XXIe Congrès national de Généalogie - Part Four
XXIe Congrès national de Généalogie - Part Six

XXIe Congrès national de Généalogie - Part Five

Marine de Commerce - poisson


The next talk we attended was by Patrick Vigan, a member of numerous circles in Aquitaine and in Seine-Maritime, in which he described how his hunt for one of his own ancestors  -- a captain -- had taught him a great deal about how to research someone who had been in the Merchant Marine, the Marine de Commerce or the Marine Marchande. He ranged in time across the periods of the Revolution, the Directoire, the Consulate and First Empire, and in the records across France: in the Departmental Archives of Seine-Maritime, Nord and Gironde and at the Service historique de la Défense, of course, in Vincennes and Cherbourg. Essentially, he traced his ancestor through crew lists, passenger lists and other shipping documentation, which then took him to civil registrations.

Mr. Vigan explained the different grades through which a sailor would have passed, from mousse (aged 12-14), to novice (aged 14-16) to matelot, a sailor. A man could remain a matelot all of his life or proceed up through the sous-officier stages to lieutenant and capitaine.  He could also move back and forth between the Navy and the Merchant Marine. 

Helpful hints that he provided were that one must never overlook the marginal notes, for often much was entered there instead of in the part of the form designed for it. He also pointed out that, where a sailor died overseas, there will be a file and death registration on him in the Archives diplomatiques, hitherto at Nantes, but all being relocated to La Corneuve. At times, this file will contain little, but he found one that had a great many documents on an ancestor who had died in Argentina.

Private archives

 We then went on to hear "Une aide à la localisation des archives privés : la base Bora" by Rosine Cleyet-Michaud, Director of the Departmental Archives of Nord, about finding the locations of various private archives in France using the BORA database. We have known about BORA for a while but confess to have looked at it little. Madame Cleyet-Michaud put paid to that complacency pretty quickly when she showed us all that it can reveal.

Of the hundreds of private archives held around France, some remain private and may be accessed on appointment, while those that have been donated could be anywhere. There is no law that private archives must be donated at all and, if they are, they can be sent to anyone anywhere and not necessarily to the Departmental Archives or to the National Archives. Thus, they form a rather large resource that it is difficult to access because its components are quite a chore to locate.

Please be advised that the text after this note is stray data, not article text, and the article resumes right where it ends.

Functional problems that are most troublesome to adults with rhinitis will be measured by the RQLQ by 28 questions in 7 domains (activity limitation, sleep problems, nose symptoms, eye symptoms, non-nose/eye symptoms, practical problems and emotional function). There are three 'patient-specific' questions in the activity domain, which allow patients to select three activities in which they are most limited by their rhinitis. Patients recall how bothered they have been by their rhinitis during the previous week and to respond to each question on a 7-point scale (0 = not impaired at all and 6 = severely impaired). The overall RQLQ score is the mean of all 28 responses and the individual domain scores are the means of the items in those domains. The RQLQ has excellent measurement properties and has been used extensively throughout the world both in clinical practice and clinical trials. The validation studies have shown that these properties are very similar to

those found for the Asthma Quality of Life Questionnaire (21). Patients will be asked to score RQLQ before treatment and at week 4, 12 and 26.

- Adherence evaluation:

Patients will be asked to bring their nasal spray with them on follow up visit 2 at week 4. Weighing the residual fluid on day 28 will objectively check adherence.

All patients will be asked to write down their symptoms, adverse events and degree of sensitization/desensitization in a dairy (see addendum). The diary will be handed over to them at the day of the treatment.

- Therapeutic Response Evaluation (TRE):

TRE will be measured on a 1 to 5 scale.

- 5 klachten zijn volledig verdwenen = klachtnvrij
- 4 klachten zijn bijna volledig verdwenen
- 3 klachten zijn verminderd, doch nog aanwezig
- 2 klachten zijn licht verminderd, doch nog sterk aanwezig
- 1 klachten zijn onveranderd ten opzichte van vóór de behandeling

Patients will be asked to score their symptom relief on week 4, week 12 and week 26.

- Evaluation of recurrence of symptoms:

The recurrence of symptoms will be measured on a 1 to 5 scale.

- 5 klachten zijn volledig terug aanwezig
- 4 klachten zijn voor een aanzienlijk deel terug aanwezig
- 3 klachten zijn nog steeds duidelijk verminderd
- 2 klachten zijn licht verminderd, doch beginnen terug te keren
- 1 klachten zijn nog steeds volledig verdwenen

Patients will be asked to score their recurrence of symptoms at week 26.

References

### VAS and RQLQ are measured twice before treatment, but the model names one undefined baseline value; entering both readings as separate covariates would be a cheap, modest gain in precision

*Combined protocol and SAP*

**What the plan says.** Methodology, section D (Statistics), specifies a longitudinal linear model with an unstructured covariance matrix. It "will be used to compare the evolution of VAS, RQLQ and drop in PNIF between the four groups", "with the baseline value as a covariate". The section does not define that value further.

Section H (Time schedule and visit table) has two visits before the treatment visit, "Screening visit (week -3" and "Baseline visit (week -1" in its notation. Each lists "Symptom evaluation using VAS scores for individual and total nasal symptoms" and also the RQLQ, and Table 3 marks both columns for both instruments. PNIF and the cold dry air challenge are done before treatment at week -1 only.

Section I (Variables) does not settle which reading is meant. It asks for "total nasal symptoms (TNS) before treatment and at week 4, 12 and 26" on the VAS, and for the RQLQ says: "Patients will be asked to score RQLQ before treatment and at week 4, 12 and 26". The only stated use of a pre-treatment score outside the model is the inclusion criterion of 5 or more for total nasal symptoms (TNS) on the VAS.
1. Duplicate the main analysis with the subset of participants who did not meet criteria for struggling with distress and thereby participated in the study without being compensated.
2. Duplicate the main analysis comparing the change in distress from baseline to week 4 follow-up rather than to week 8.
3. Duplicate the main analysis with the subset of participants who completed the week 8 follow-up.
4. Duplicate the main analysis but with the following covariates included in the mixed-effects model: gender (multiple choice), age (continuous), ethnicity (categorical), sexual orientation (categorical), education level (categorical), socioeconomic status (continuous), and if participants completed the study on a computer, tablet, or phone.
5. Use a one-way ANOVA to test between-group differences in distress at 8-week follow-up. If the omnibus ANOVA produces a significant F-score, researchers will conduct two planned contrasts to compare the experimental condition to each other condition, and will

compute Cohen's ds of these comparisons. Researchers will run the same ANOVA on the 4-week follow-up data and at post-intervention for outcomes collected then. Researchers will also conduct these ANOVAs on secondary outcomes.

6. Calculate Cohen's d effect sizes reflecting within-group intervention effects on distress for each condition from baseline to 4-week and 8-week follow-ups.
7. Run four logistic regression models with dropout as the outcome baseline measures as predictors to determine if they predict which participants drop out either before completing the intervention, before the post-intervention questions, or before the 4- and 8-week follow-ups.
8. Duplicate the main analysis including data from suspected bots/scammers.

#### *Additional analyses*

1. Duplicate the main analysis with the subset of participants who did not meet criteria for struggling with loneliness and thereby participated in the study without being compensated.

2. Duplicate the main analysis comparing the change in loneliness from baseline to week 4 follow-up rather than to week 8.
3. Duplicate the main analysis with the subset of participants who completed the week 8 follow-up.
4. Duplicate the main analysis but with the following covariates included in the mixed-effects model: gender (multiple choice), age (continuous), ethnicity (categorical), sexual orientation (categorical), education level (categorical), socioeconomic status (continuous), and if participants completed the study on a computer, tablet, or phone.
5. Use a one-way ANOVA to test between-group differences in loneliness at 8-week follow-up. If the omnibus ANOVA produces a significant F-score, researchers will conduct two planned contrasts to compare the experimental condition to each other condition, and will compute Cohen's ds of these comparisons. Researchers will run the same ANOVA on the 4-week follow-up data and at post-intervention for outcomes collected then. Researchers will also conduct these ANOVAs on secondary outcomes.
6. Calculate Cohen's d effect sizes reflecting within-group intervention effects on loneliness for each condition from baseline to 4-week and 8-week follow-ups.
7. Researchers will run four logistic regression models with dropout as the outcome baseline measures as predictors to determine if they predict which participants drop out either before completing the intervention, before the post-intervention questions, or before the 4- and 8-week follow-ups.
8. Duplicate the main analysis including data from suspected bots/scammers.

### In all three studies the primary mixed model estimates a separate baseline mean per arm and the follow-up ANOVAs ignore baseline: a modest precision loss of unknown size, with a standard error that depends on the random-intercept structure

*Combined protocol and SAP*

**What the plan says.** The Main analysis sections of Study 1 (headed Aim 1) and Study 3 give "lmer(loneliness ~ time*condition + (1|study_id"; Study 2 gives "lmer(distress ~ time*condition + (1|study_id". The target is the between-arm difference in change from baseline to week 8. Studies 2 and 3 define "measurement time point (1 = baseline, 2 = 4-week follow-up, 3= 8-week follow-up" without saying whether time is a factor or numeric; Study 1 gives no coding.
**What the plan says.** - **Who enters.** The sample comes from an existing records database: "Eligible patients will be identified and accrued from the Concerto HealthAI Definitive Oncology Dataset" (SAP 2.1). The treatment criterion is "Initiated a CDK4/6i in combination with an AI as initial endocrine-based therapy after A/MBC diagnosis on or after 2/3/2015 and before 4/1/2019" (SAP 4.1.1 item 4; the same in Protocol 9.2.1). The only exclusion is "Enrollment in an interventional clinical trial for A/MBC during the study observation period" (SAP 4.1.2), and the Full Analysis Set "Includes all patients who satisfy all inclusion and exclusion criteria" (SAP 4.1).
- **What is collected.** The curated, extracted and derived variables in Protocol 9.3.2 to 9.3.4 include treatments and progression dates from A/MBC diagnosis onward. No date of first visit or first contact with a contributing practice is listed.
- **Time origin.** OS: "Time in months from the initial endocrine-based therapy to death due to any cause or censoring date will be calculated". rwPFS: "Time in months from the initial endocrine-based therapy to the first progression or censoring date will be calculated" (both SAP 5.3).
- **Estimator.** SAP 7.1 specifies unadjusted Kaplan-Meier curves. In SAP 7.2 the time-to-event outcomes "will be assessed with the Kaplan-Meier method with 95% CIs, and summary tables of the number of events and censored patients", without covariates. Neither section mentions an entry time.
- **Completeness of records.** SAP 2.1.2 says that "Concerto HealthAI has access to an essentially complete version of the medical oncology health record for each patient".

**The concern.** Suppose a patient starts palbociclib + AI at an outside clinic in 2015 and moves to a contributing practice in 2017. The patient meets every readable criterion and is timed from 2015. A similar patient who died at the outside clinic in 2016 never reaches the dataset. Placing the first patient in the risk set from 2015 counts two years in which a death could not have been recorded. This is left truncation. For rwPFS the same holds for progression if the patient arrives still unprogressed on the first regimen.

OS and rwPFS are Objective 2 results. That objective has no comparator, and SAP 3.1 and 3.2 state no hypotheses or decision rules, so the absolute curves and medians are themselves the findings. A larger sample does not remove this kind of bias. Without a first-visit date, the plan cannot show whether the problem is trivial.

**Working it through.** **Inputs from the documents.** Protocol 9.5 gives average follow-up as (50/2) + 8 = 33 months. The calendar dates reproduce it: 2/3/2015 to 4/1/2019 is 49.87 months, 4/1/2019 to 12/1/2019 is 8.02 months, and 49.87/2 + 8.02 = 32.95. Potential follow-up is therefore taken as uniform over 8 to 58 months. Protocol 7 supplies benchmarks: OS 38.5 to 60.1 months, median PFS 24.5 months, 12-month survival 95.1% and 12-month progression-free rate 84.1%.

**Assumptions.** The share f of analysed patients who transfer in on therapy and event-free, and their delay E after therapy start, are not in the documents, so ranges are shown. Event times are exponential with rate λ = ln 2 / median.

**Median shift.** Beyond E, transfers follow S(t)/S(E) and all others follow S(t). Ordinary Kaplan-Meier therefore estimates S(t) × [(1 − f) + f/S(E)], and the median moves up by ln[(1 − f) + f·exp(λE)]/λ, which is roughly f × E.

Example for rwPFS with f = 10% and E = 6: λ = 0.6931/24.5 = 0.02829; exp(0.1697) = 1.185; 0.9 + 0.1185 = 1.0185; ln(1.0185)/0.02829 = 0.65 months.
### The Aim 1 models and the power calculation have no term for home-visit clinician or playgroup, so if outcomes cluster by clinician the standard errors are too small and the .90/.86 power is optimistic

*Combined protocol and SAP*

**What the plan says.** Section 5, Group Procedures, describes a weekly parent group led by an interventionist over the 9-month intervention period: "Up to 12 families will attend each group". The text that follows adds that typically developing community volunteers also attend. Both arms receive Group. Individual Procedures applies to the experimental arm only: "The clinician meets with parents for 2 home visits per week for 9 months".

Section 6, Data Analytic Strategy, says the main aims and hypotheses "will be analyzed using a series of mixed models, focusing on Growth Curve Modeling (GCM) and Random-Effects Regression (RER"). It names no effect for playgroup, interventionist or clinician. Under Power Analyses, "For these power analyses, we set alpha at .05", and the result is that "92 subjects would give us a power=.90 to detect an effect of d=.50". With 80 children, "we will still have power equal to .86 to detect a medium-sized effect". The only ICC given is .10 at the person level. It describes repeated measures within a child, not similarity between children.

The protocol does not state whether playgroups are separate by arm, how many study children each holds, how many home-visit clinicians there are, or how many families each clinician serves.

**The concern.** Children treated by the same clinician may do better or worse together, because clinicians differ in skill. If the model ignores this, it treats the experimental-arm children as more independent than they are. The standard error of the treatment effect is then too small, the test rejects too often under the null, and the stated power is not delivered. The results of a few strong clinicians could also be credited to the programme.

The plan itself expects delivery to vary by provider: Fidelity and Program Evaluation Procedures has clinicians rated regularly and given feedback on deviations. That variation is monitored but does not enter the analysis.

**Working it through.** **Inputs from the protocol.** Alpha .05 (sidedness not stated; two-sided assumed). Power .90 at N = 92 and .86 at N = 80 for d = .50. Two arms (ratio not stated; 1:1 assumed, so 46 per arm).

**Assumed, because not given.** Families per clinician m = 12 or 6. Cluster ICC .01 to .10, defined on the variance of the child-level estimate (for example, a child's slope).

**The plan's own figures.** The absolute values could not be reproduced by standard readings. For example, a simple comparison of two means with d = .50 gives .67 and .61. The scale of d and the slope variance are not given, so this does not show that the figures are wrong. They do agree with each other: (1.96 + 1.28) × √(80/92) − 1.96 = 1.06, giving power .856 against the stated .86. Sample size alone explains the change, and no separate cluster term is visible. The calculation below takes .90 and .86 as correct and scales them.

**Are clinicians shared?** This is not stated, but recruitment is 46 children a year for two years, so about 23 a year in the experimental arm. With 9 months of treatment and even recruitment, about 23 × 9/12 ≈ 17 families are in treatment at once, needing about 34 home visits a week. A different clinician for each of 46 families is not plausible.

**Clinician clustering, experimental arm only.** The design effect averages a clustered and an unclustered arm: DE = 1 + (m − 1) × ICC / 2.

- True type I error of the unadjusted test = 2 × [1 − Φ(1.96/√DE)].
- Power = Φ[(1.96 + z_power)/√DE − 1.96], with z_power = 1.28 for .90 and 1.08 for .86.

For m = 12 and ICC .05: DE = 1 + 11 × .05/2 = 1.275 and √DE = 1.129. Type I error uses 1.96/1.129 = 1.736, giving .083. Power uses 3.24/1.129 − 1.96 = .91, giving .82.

Forget Google on this one, dearies, BORA is a dream. The entire contents of each archive are not, of course, indexed, but one can search on any word and the results can be quite impressive. A search on the word "généalogie", for example, brings up over four hundred results, archives of family genealogies throughout the country, nearly all in public archives. A search on the corporate family Peugeot, brings seven archives in different parts of France. For each result is given:

  • the title of the archive
  • its location
  • its code
  • who produced it
  • its contents
  • the dates it covers
  • how to access it
  • reproduction permissions
  • its historical importance
  • a bibliography of works related to the subject

BORA does not yet include archives that are held in communal or municipal archives or in libraries, so it is not quite the whole panacea, but it is pretty good, we must say. It is supplemented by BORA Photo, which is a database of photographs held in the private archives listed. Once a useful collection is located, one must then begin the long process of correspondence, research by e-mail, and possibly travel, but at least something has been found!

©2011 Anne Morddel

French Genealogy